Conceptual Framework → Principles

Principles

To carry out their mission, AOK Networks must (1) strengthen their capacity as a Network, (2) enhance service delivery, and (3) improve the system of services and supports that meets the needs of, and improves outcomes for, expecting parents as well as children birth to 5 and their families. AOK Networks work with 3 sets of principles to guide practice and behavior in each of these areas.


Community Engagement

The following principles help AOK Network partners increase their capacity to work well together.

  • People support what they create.
  • People act most responsibly when they care.
  • Conversation is the way humans have always thought together. In conversation we discover shared meanings.
  • To change the conversation change who is in the conversation.
  • Expect leadership to come from anywhere.
  • Focusing on what’s working gives us energy and creativity. Ask what’s possible, not what’s wrong.
  • The wisdom resides within us.
  • Everything’s a failure in the middle. Change occurs in cycles.
  • Learning is the only way we become smarter about what we do.
  • Meaningful work is a powerful human motivator.
  • Humans can handle anything as long as we’re together.
  • Generosity, forgiveness, and love, these are the most important elements in a community.

*From The Berkana Institute & Neighborhood Centers, Inc.


Family Support

The following principles help service providers respect and honor parents/caregivers’ inherent strengths, wisdom and capacity to care for their families. These principles help communities improve the overall quality of service delivery.

  • Staff and families work together in relationships based upon equality and respect.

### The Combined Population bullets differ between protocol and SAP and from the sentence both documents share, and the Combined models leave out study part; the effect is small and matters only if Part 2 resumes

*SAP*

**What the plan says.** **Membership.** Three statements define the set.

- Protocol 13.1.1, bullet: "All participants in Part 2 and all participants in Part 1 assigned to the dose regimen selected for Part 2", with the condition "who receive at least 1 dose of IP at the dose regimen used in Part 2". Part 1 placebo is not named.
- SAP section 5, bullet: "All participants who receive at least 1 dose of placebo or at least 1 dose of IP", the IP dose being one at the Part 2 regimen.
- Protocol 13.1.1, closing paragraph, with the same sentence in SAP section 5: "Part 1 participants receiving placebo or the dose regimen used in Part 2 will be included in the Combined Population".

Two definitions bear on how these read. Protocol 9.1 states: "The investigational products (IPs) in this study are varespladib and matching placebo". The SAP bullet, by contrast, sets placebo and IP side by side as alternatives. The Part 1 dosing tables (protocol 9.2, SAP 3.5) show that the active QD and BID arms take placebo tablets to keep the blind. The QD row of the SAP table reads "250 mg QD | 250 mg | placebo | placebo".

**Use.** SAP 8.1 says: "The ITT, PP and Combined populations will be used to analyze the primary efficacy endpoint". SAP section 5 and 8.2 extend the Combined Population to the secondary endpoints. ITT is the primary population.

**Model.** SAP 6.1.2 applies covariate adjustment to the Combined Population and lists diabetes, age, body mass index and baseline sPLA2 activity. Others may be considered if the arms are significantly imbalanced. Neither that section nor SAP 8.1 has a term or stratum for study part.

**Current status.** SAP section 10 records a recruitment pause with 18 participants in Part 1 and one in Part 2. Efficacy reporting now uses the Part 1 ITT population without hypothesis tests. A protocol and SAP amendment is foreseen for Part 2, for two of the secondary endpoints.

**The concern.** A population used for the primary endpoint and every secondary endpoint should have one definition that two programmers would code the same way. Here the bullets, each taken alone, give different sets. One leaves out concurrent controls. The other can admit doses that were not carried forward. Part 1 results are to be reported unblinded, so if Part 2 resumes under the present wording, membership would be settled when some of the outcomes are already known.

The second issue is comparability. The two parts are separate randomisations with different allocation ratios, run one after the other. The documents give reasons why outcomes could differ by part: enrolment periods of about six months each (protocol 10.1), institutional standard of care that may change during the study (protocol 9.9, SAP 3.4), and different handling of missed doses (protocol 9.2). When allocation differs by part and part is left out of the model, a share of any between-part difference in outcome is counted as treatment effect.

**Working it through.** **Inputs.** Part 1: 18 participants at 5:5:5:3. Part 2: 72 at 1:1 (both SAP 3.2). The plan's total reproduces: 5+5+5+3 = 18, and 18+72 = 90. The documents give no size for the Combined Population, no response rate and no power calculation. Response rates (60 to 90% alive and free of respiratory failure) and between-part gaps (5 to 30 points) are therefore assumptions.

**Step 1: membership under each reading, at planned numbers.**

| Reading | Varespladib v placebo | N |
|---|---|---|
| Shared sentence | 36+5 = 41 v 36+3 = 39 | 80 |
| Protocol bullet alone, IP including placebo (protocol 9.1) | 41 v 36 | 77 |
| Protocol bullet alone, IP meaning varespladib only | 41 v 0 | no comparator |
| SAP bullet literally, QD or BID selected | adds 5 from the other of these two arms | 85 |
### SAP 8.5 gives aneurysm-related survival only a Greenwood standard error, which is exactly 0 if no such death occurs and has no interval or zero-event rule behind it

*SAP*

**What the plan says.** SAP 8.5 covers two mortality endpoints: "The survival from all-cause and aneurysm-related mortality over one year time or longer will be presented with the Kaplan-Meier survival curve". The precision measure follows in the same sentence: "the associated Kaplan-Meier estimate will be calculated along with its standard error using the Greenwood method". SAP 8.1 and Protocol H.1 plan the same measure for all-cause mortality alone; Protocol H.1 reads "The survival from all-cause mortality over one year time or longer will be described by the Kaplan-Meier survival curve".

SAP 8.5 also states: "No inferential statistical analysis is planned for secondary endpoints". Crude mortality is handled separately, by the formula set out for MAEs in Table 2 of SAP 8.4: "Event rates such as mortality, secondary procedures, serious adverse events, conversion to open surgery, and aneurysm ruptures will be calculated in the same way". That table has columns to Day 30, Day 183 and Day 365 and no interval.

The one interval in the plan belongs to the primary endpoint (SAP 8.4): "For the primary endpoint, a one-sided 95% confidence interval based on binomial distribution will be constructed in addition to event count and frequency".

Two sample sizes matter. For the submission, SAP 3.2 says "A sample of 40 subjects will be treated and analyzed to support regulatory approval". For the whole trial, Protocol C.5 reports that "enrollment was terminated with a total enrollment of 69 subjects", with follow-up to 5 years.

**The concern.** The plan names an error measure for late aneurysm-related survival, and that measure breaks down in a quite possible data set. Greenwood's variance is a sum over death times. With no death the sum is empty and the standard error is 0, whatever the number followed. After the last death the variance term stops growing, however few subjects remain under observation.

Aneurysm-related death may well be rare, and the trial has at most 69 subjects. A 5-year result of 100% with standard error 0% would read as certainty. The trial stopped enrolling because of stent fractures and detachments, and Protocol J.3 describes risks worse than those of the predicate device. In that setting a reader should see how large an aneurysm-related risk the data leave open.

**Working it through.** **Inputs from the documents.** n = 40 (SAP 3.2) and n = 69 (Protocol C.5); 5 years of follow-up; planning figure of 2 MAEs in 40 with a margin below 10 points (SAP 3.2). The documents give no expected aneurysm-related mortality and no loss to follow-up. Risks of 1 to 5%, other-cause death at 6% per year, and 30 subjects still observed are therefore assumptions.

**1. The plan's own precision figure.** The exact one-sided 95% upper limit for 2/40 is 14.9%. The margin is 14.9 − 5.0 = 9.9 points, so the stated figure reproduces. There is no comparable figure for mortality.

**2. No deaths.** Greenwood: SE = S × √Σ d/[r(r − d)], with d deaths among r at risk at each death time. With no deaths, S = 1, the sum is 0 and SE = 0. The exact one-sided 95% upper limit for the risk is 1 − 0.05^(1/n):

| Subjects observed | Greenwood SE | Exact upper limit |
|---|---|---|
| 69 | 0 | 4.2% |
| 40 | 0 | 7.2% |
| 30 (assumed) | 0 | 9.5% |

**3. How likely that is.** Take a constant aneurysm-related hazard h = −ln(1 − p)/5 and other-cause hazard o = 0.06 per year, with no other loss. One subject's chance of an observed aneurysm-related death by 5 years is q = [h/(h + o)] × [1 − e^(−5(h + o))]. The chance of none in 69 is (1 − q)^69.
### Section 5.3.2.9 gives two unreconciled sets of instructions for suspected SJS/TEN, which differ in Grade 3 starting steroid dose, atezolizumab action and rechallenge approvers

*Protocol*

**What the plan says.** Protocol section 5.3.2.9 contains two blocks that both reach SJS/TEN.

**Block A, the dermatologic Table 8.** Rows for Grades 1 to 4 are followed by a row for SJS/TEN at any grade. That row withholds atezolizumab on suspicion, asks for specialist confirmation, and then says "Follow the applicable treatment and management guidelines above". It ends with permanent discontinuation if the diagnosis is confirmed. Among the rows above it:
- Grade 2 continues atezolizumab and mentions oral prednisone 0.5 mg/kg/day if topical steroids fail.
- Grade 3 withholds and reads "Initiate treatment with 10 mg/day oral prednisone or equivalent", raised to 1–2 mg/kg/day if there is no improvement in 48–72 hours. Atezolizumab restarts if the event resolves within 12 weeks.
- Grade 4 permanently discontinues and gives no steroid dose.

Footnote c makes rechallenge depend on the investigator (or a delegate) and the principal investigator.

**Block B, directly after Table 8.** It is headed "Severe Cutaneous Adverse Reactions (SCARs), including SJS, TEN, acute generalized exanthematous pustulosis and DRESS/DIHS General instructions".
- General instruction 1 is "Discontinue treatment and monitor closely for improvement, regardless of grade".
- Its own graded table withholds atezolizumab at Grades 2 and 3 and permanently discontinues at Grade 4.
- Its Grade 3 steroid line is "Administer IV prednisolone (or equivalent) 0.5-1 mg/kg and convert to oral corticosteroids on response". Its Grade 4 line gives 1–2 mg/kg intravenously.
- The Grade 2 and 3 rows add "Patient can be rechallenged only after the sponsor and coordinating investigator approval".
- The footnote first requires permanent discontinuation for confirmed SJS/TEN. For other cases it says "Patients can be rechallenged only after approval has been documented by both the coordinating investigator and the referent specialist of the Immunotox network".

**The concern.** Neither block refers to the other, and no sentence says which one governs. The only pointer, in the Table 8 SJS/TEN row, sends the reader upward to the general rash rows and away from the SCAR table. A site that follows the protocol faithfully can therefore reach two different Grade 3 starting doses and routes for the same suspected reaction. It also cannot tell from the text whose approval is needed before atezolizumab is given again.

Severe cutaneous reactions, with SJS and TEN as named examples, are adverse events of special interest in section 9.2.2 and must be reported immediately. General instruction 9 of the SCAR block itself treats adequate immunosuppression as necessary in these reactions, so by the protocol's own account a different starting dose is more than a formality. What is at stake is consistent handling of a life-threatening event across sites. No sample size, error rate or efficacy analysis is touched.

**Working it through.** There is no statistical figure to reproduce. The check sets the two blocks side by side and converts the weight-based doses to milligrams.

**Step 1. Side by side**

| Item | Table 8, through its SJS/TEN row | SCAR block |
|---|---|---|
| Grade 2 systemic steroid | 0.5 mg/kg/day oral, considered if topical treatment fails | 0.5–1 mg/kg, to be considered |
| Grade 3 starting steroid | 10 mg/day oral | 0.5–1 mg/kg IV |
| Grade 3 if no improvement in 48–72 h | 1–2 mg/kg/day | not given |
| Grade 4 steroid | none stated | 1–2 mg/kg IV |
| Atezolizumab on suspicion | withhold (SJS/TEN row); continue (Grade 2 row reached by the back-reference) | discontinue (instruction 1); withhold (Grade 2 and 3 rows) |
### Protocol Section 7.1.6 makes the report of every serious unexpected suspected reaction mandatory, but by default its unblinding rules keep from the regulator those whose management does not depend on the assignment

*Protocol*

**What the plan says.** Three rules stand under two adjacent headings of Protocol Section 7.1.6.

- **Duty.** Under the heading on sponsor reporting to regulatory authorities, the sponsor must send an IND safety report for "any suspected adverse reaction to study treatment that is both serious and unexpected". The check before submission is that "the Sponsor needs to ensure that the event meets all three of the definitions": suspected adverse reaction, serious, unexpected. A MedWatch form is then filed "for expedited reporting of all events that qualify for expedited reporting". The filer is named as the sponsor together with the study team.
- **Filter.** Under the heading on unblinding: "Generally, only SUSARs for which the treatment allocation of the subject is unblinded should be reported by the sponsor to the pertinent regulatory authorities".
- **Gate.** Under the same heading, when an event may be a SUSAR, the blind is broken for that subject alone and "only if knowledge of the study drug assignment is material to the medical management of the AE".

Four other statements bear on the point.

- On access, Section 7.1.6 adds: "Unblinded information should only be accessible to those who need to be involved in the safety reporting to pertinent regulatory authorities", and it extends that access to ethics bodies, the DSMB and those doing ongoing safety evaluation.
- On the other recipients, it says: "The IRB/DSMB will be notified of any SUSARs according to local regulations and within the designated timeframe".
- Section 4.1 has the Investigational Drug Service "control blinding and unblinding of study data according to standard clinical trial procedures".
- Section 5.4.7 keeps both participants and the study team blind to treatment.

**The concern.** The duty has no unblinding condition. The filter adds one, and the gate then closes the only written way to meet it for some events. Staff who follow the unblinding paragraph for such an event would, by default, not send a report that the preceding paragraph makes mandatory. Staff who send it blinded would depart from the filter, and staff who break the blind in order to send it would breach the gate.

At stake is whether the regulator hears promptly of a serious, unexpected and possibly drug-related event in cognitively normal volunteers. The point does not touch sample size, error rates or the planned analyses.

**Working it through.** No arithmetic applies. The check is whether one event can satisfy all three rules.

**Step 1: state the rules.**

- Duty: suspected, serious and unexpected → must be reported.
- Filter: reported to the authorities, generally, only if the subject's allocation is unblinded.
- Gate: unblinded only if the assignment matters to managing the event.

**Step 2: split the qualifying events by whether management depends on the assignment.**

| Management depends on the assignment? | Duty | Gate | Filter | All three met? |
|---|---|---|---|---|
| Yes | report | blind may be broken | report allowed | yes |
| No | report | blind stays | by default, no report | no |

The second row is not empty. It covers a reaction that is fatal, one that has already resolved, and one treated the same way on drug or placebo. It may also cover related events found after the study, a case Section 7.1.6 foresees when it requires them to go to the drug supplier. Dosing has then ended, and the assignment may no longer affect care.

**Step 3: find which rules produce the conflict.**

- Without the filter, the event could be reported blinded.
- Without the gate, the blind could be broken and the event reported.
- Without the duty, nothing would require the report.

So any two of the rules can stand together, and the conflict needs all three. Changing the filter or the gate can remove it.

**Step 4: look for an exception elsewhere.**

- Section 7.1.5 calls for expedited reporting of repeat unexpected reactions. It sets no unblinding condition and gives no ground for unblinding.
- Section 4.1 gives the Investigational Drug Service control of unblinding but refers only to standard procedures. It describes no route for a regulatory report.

• Staff enhance families’ capacity to support the growth and development of all family members – adults, youth, and children.
  • Families are resources to their own members, to other families, to programs, and to communities.
  • Programs affirm and strengthen families’ cultural, racial, and linguistic identities and enhance their ability to function in a multicultural society.
  • Programs are embedded in their communities and contribute to the community-building process.
  • Programs advocate with families for services and systems that are fair, responsive, and accountable to the families served.
  • Practitioners work with families to mobilize formal and informal resources to support family development.
  • Programs are flexible and continually responsive to emerging family and community issues.

System building

These system building principles guide AOK Network partners in building a comprehensive, system of services and supports that increases families’ satisfaction with the system while improving service access, quality, equity, and capacity.

  • Proactive: The system promotes the growth and well being of all young children.
  • Holistic: The system is comprehensive and addresses the full range of a young child’s developmental needs.
  • Inclusive: The system integrates all community services for pregnant women, young children, and their parents/caregivers.
  • Strength-based: The system builds upon the strengths of families.
  • Culturally sensitive: The system is respectful and sensitive to the diverse needs of families.
  • User-friendly: The system is voluntary as well as easy to access and use.
  • Family involved: Families are involved in the development of the system.
  • Coordinated: Services are aligned and connected so that families can easily access services across typical service domains.
  • Outcomes-based: The system improves outcomes.
  • Cooperative: Development of the system is a cooperative, community effort.